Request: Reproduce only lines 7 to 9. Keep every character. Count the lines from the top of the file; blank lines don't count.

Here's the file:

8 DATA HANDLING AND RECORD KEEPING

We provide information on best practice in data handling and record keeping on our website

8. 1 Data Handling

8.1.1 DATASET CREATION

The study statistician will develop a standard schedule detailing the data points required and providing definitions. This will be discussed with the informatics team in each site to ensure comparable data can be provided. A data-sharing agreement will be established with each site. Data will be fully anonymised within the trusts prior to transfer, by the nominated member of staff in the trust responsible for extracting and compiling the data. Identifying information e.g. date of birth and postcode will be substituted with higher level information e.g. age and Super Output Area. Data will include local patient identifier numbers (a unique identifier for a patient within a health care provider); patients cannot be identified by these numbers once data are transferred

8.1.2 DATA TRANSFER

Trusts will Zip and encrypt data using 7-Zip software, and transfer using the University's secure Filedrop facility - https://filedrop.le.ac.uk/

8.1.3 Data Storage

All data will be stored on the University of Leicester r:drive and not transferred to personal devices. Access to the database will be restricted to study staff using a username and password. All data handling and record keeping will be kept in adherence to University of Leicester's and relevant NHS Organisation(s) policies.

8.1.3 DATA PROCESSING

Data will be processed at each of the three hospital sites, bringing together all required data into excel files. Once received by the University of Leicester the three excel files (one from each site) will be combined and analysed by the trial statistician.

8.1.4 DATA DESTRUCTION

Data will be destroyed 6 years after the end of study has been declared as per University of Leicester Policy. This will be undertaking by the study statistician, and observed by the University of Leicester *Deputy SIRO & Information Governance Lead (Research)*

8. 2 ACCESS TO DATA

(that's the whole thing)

Trusts will Zip and encrypt data using 7-Zip software, and transfer using the University's secure Filedrop facility - https://filedrop.le.ac.uk/

8.1.3 Data Storage

All data will be stored on the University of Leicester r:drive and not transferred to personal devices. Access to the database will be restricted to study staff using a username and password. All data handling and record keeping will be kept in adherence to University of Leicester's and relevant NHS Organisation(s) policies.